One of the talking points of ABMB has been Neugerriemschneider’s booth-cum- lounge which doubles up as an entire Jorge Pardo gesamtkunstwerk, draped with lush fabric and kitted out with chic and comfy sofas and armchairs—and even a discrete tequila bar. In fact, so popular is the piece for those in search of a little R and R that the gallery has had to hire security to keep the numbers down and in compliance with the Miami Fire Department’s restriction to a maximum capacity of 49 people: and as an additional precaution, each day a select few are also emailed a different secret password to ensure—in true Miami style—that the right people get past the cordon.
Shirts versus skins
VIPs had a sneak preview of some of the Public performance pieces at the fair’s welcome party on Tuesday, with the section’s official opening taking place the next night. And there was a rather revealing difference between the two evenings. Last night, the sledgehammer-wielding ladies and gentlemen in Kate Gilmore’s metal-cube-smashing performance were fully clothed, whereas at the fair’s VIP event, they were all bare-chested—a facet of the performance that perhaps attracted a few more, ahem, gawkers than might otherwise have been interested
We go way back
The intrepid New York collectors Susan and Michael Hort are known for their support of emerging artists and galleries, but at this year’s fair, they have bought a painting from Meyer Riegger that reflects their long relationships with artists. Armin Boehm’s J’ai un sché ma du coeur, 2013, a scene of seated figures in a living room, depicts none other than the Horts themselves. On the wall behind them hangs a painting by Andreas Hofer (who goes by the name Andy Hope 1930) of the Horts’ late daughter Rema. When we visited the German gallery’s stand, the Horts’ son Peter was there, and pointed out a third figure in the painting—a nude. “We’re not sure who that is,” he said, “I hope it’s not my wife.”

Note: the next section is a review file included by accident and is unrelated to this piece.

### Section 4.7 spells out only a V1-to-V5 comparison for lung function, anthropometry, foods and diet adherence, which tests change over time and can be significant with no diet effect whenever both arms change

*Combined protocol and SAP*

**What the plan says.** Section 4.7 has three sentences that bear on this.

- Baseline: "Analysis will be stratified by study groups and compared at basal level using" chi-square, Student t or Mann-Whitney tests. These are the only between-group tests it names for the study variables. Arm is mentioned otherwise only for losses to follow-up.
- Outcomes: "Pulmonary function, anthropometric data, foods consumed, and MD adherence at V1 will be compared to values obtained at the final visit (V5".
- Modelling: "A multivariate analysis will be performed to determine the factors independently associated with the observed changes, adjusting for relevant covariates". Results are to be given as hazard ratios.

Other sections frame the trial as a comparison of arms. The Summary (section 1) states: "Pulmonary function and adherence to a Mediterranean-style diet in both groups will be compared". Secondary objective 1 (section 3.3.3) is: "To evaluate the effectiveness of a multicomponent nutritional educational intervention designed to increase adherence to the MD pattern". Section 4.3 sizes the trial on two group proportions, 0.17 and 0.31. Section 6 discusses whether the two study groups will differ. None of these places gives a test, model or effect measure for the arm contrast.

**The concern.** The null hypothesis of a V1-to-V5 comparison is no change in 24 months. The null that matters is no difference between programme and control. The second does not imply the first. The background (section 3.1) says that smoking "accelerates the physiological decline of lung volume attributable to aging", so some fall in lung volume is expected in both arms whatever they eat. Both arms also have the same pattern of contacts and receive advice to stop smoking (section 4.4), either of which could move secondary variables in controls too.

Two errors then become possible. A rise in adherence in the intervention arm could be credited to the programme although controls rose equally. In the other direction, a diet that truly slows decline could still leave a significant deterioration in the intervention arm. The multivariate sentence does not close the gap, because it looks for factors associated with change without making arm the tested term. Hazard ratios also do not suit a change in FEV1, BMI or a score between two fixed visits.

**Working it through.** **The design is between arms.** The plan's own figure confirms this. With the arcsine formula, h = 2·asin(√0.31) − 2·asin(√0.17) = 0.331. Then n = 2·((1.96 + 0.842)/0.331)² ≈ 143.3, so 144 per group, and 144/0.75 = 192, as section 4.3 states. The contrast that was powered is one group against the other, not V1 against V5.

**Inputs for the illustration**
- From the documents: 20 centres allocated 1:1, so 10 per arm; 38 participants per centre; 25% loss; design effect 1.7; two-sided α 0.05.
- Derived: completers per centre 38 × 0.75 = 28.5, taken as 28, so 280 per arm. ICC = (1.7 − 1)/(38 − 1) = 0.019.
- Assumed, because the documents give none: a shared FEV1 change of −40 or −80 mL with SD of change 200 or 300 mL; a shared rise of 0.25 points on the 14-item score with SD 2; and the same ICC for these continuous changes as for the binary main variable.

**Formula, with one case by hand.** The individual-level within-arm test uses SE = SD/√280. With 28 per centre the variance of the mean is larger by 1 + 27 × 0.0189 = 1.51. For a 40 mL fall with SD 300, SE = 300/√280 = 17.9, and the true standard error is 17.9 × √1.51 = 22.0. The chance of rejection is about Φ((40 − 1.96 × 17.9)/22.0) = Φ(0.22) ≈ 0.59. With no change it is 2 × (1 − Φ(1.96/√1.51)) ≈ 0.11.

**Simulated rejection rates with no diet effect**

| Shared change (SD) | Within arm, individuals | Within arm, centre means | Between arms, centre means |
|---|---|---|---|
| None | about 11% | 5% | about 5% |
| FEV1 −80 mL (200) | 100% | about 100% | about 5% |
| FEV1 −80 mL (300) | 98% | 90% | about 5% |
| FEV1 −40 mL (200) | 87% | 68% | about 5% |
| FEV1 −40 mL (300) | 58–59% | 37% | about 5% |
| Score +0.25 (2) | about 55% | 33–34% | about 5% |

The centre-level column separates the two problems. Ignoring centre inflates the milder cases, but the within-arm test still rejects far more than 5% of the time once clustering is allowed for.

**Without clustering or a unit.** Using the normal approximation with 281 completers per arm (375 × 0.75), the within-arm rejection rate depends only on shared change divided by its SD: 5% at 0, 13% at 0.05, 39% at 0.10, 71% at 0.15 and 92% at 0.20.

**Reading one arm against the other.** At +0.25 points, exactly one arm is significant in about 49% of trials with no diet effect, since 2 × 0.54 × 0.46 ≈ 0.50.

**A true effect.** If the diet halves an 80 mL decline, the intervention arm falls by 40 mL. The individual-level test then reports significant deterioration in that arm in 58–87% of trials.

Showtime, Mr Shafrazi
In the post-digital milieu, the dealer Tony Shafrazi, who has recently returned to making art, has upped the game. At the Best Buddies Art + Friendship charity auction on Tuesday night, he appeared in digital form on a huge HD screen displayed among the sale lots; prospective bidders could talk to him via a webcam. The question was, why? “He didn’t want to be here,” said a friend of Shafrazi’s. “It’s a performance piece,” said the collector Ara Arslanian. Peter Brant, one of the event’s hosts, finally explained. “His piece isn’t here, so he’s showing how he’s working on it.” On the screen, as though on cue, a studio assistant appeared and began rolling something across a canvas. But the “Tony show”, for all its weirdness, was the hit of the night. Within the hour, none other than Leonardo DiCaprio could be found in front of the camera, yelling into it affectionately.
Eye on the prize
The collector and philanthropist Maja Hoffmann received a taste of her own medicine on Lisson Gallery’s stand when she eyeballed Ryan Gander’s Magnus Opus, 2013, a work that not only returns your scrutiny but responds accordingly. It may just be a pair of robotic eyes, activated by a wireless sensor, but the effect is disquietingly human—as are its reactions. Too much staring makes it frown, too many people make it confused and it expresses ultimate displeasure by looking the other way and shutting down completely. However, obviously aware of the importance of Ms Hoffmann and her Luma Foundation, Magnus behaved impeccably in her presence.
In Art Basel Miami Beach’s Positions section, Tang Contemporary Art is facing a bit of a dilemma: visitors to the fair are mistaking its stand for an office and passing right on by. “They look around and don’t come in,” a representative of the gallery laments. It’s easy to understand why: the booth, an installation by the artist Wang Yuyang, is a replica of a typical finance office in Beijing, complete with blind-covered windows and a plaque on the door. Those who go in, however, are rewarded. Nearly every object in the place—printers, phones, computers, chairs, file cabinets, books, a cell phone, even a pack of cigarettes—appears to be breathing, thanks to little motors installed inside each one. “He wants to give life to inanimate objects,” the representative says.
When Marina met Jacolby
Guests at Untitled’s opening gala on Monday were treated to a historical artistic encounter when the young performance and video artist Jacolby Satterwhite, bristling with mini-monitors and resplendent in a spandex suit emblazoned with orgiastic Technicolor images culled from the piece he will be showing in the next Whitney Biennial in 2014, flung himself at the feet of Marina Abramovic. And what advice did performance art’s grande dame have to offer the new kid on the block? “Do the work, and don’t talk to strangers,” she said.